With this RTOS trace hook instrumentation, the SWV/ITM port 1 console view will receive trace log data from the RTOS on every task switch, while port 0 for example can contain trace information from the application logic, etc.

The final part to wire it all up is to enable the ITM channel 1 in the SWV configuration dialog box (see the previous blog article for reference), as well as add a new console view for the extra ITM port in use. In Atollic TrueSTUDIO, just click on the green “+” icon in the SWV console toolbar, to add more tabs containing views that receive data from more ITM ports/channels.

Using multichannel ITM “printf re-direction” is a very powerful way to aid your debugging tasks, as you can have different SWV/ITM console views for different purposes, providing focus and filtering of a lot of software print-outs.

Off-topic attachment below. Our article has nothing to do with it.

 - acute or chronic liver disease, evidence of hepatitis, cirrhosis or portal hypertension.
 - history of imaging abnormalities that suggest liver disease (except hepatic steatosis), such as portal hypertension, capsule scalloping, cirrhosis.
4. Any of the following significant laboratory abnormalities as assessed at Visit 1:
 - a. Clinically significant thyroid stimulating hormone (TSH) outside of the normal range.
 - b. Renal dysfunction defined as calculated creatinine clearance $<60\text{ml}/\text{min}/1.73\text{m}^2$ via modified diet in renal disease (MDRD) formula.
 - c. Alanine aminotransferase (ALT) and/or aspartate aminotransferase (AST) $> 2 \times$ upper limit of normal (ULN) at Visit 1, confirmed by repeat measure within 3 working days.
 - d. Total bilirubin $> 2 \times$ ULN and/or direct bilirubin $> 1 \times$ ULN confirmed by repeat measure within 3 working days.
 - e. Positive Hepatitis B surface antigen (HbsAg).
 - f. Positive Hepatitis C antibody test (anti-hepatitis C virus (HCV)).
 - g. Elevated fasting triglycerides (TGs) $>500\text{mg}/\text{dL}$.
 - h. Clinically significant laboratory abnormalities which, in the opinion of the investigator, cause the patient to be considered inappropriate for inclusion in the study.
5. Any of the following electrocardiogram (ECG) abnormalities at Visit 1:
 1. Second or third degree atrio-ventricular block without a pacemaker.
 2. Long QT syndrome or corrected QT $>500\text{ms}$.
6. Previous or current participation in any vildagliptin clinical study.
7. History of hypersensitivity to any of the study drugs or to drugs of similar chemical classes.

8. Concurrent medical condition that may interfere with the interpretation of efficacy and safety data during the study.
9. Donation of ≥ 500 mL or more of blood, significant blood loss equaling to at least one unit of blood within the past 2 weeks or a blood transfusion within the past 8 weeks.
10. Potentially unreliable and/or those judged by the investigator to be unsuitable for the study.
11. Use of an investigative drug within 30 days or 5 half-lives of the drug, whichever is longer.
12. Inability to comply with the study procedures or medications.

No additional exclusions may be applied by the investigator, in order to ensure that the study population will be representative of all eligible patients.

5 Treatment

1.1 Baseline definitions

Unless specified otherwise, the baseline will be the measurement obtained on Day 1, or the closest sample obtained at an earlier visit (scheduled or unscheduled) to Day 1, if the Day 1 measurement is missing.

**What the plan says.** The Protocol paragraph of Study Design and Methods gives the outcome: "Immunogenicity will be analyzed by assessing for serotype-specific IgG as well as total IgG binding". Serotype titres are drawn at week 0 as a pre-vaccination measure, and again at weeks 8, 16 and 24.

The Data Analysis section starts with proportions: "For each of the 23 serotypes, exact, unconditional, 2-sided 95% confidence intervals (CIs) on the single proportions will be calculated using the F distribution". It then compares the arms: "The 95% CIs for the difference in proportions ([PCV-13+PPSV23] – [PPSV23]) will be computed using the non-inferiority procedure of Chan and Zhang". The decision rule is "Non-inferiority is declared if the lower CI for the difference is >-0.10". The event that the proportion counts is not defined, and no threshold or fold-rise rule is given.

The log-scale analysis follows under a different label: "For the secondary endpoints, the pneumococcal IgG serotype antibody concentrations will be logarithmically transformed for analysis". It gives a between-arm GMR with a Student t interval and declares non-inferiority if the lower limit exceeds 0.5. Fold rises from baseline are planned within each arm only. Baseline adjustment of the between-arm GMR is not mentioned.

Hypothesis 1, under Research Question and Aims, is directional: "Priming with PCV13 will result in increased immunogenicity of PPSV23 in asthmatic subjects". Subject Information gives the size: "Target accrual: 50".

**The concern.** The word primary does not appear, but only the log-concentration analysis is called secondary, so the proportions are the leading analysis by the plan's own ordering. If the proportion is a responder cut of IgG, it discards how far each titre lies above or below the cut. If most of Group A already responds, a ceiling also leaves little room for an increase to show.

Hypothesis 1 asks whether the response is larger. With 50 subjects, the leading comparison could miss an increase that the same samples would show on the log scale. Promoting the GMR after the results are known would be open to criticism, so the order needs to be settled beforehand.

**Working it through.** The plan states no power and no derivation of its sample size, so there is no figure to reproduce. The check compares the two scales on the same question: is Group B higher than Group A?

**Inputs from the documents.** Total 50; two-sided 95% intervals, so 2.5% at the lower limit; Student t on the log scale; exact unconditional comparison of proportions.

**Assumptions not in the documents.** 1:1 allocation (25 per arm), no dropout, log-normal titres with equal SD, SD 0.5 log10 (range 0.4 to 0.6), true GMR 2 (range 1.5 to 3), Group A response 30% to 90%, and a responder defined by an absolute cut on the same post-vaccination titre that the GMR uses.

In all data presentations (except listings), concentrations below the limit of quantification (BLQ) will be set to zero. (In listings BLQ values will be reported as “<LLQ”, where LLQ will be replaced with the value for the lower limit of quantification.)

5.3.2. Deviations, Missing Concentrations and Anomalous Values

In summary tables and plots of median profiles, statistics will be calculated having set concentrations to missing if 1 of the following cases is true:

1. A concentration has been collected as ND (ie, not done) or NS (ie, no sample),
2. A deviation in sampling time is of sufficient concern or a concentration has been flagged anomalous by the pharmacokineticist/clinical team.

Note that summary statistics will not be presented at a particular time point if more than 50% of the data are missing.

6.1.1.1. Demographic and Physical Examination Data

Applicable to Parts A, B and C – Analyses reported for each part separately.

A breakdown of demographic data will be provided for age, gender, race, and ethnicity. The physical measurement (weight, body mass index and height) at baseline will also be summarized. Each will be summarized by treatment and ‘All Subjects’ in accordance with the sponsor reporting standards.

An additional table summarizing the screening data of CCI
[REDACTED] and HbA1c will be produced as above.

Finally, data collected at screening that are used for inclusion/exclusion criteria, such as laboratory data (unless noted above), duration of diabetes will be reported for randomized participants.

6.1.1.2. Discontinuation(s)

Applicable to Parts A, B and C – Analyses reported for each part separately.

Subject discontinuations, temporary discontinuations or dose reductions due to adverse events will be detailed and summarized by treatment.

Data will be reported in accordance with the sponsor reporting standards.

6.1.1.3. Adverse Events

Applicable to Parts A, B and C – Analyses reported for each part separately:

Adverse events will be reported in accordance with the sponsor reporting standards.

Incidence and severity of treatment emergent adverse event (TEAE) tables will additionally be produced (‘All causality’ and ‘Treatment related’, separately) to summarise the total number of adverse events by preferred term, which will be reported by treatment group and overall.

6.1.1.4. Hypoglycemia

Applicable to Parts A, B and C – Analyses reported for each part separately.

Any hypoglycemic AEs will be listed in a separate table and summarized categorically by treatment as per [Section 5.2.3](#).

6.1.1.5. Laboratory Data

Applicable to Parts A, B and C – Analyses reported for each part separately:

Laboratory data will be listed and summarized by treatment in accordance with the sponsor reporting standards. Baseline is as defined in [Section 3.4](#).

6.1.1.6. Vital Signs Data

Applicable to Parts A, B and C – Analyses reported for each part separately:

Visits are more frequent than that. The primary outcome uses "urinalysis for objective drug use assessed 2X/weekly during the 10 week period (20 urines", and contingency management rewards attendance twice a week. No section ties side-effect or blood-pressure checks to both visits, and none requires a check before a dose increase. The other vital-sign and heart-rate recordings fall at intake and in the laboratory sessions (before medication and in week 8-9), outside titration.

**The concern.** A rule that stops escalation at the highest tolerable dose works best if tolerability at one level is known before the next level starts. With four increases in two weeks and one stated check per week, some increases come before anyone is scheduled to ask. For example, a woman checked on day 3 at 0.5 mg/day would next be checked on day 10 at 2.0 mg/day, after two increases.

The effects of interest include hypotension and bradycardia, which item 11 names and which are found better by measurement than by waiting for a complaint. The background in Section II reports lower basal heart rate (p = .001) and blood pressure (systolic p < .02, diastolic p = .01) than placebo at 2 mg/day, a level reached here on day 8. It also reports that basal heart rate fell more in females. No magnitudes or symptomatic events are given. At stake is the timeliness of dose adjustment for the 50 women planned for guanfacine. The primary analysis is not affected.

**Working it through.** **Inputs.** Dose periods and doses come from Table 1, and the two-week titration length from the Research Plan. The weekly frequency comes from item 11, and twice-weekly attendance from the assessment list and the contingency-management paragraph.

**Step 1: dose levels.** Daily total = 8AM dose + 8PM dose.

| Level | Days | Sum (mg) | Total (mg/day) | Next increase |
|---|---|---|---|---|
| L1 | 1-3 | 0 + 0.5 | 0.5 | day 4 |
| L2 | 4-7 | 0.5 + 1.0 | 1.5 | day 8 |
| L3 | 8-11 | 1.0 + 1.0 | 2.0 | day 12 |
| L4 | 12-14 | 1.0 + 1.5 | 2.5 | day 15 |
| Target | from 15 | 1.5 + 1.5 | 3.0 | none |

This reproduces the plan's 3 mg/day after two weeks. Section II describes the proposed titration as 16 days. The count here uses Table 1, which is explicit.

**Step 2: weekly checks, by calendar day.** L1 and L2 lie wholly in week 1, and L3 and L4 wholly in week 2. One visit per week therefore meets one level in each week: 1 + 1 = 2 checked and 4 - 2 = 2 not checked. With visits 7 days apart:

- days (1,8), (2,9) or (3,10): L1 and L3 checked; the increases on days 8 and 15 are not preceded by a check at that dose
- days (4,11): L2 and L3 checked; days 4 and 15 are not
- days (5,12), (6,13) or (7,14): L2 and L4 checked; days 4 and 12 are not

I have now provided an introduction to SWV event- and data- tracing, as well as covered single-channel and multi-channel “printf() re-direction” over ITM. In the next upcoming blog article, I will cover how ITM can be used for generic software instrumented tracing, which does not send human readable text strings, but rather “encoded” trace packets with special meaning to the application and developer.

Later, I will continue the SWV article series by explaining how Serial Wire Viewer tracing can be used for other advanced Cortex-M debugging capabilities, including:

  • Event trace (log and timeline graph)
  • Exception trace  (log and timeline graph)
  • Exception nesting analysis
  • Interrupt statistics graph
  • Real-time data and memory watch
  • Data trace and memory access history log
  • Data trace graph (real-time “oscilloscope plot” visualisations of data)
  • Speed performance analysis (statistical profiling graph)
  • Execution time measurement

In case you want to get a good overview of Serial Wire Viewer real-time tracing on Cortex-M cores (in particular with the GNU gcc/gdb tools on Eclipse), you can also read this white paper on the subject:


Read our SWV event and data tracing whitepaper!


Topics: ECLIPSE, ARM Cortex, GNU tools (GCC/GDB), Debugging, Atollic TrueSTUDIO, RTOS